Now, if it’s on purpose, then you willingly chose to undertake that action. Expressing regret means you are claiming that you didn’t mean to take that action. And yet you consciously chose to, so how is that true?

And if, on the other hand, it was a mistake, then how can you regret it? For it to be a mistake means that you had no idea that you would cause what you caused. Therefore, there is no way you had any malicious intent. How can you “express regret” if there is no way you could have known a better way to do things? There was simply no other available outcome.

Maybe you’re trying to figure out why I’m making such a big deal out of this.

It’s because I see people who lack confidence apologising all the time. Every single day, low-confidence people express regret for their actions. Right or wrong, they apologise for being themselves.

Can someone please explain to me how this could ever possibly build confidence?

Every time you say “sorry” as an expression of regret, you are basically saying that you regret being yourself. Because YOU chose to take the action you took, which caused offence or pain, it is really YOU that you are expressing regret about.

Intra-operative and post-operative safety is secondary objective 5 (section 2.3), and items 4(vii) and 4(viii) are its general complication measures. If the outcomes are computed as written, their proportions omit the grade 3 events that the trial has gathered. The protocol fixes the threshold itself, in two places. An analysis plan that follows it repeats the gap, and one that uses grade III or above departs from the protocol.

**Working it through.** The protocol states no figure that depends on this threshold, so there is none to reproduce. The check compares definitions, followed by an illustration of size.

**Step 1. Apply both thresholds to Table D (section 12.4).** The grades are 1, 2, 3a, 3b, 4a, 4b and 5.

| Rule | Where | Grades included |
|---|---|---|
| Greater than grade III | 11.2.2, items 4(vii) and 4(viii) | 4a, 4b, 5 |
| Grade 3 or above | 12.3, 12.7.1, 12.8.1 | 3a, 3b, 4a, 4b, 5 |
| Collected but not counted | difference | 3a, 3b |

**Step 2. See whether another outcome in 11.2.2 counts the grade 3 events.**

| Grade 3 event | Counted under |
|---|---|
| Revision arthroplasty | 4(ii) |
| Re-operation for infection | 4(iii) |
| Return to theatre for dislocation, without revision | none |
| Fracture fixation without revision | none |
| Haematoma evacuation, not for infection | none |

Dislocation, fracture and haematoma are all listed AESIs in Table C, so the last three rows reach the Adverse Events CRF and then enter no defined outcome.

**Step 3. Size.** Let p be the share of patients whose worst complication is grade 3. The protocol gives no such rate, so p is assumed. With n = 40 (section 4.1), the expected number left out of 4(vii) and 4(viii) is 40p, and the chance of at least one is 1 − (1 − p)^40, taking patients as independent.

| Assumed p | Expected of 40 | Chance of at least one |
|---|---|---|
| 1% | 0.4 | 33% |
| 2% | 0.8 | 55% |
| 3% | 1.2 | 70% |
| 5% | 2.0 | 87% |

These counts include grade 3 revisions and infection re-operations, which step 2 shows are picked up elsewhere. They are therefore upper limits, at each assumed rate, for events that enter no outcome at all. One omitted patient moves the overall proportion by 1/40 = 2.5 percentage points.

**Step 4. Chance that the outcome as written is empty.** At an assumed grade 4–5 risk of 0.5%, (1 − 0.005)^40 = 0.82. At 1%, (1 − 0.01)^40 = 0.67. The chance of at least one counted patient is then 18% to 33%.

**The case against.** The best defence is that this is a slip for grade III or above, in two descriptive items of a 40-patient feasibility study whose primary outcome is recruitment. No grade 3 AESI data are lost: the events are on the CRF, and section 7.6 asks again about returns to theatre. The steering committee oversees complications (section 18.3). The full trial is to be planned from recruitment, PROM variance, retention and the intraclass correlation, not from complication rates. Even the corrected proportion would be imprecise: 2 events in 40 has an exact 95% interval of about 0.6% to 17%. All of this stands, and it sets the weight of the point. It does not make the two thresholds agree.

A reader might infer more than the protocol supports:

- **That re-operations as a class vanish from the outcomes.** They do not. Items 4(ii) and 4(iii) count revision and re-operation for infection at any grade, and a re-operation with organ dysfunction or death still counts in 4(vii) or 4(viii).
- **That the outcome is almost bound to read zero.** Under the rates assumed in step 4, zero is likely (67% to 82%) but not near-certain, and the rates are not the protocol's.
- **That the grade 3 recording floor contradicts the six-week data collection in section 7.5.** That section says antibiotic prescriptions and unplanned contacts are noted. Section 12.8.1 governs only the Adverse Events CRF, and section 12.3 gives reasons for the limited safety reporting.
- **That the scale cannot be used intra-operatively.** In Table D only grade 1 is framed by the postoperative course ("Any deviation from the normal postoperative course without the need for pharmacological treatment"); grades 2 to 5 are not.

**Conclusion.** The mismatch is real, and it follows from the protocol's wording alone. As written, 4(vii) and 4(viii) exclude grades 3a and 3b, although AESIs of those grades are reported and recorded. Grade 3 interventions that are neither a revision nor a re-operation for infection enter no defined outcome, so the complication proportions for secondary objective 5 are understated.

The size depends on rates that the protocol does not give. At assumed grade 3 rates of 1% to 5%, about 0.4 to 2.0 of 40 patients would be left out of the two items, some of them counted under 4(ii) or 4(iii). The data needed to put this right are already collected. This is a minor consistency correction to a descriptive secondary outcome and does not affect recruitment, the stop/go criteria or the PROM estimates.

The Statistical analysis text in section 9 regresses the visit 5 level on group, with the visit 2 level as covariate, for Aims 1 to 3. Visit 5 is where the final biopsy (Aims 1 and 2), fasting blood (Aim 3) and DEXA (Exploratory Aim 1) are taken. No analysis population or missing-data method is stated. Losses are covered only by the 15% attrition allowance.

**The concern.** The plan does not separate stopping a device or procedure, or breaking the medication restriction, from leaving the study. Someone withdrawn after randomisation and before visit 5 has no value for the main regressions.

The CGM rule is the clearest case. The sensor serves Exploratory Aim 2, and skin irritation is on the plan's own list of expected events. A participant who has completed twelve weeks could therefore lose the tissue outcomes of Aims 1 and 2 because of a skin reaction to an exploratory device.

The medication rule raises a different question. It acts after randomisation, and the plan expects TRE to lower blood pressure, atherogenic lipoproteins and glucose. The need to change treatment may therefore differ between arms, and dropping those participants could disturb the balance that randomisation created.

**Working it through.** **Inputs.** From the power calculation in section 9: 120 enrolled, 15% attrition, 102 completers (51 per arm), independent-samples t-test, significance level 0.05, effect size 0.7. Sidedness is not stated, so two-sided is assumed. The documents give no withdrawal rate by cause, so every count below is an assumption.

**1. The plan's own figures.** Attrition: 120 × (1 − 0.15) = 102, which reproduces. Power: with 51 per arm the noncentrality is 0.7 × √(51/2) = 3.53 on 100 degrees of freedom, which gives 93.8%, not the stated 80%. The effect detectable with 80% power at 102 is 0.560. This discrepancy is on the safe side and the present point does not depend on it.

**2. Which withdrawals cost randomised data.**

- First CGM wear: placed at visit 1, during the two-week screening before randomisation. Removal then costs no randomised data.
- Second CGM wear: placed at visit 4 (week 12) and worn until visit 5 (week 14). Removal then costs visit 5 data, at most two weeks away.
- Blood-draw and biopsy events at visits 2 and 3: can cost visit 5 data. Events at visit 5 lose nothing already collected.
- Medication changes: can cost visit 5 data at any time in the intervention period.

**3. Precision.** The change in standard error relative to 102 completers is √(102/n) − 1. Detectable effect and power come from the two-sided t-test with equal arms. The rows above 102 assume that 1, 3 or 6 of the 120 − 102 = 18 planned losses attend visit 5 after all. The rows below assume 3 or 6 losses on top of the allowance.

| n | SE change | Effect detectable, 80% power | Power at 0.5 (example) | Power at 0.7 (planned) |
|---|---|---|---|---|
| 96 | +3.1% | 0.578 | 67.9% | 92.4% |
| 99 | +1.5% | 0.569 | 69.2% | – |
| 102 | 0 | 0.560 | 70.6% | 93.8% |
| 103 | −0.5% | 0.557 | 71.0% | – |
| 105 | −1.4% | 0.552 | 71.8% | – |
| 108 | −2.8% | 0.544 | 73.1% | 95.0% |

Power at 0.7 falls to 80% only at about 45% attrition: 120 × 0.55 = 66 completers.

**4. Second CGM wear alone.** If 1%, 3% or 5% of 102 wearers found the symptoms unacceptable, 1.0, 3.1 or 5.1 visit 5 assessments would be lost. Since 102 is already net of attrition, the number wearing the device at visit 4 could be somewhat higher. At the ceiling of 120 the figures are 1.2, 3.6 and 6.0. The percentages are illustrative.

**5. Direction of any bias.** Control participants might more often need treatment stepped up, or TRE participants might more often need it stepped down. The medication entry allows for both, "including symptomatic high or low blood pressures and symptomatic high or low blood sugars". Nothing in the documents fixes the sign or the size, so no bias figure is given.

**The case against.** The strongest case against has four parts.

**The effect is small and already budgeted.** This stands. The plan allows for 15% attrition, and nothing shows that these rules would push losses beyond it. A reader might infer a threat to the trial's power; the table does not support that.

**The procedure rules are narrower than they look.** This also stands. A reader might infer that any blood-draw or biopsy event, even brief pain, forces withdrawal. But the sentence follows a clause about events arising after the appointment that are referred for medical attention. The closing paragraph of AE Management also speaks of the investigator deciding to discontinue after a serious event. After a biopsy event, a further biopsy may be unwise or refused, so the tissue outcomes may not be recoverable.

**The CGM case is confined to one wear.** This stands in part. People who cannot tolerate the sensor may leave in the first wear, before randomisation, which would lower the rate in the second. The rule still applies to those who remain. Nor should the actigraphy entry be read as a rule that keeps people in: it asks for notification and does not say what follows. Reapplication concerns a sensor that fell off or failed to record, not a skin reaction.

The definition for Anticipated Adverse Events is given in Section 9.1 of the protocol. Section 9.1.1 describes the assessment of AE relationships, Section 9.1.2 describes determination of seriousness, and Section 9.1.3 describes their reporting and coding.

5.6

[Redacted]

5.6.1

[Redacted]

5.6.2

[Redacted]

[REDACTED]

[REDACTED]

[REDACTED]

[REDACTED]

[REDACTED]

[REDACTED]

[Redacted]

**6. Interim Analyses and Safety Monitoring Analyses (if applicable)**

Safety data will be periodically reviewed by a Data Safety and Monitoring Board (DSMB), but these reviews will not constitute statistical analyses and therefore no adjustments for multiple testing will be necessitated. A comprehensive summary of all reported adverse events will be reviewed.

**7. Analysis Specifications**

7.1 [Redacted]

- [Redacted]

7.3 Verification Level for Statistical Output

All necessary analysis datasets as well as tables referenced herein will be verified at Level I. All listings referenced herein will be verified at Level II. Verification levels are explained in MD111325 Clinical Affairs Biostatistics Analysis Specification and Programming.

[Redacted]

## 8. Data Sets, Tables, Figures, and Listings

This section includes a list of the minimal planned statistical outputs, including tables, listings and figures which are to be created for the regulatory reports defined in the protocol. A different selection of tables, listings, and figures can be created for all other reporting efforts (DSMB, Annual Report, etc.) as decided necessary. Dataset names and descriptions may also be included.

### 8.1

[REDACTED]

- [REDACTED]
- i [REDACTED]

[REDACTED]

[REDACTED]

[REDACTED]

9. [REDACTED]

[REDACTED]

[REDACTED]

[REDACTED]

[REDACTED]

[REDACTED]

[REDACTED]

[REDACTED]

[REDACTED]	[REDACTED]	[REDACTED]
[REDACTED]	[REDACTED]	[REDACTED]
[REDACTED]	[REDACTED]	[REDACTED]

When you apologise for a mistake, you are accepting regret for just being alive! You are saying “sorry” for interacting with the Universe in a way that correlated to offending or hurting someone, even though you had no idea it would turn out the way it did.

That’s a big responsibility – are you sure you’re so powerful that you can take responsibility for every single variable in the Universe? If so then your ego is even bigger than mine. And mine is pretty astronomical.

When you apologise, you are either expressing regret for being yourself, or you are lying. As I described in this older post here, lying is another way you destroy self-confidence, because it sends a message to your subconscious that your truth is wrong and bad. Hardly something that will raise your self-esteem, right?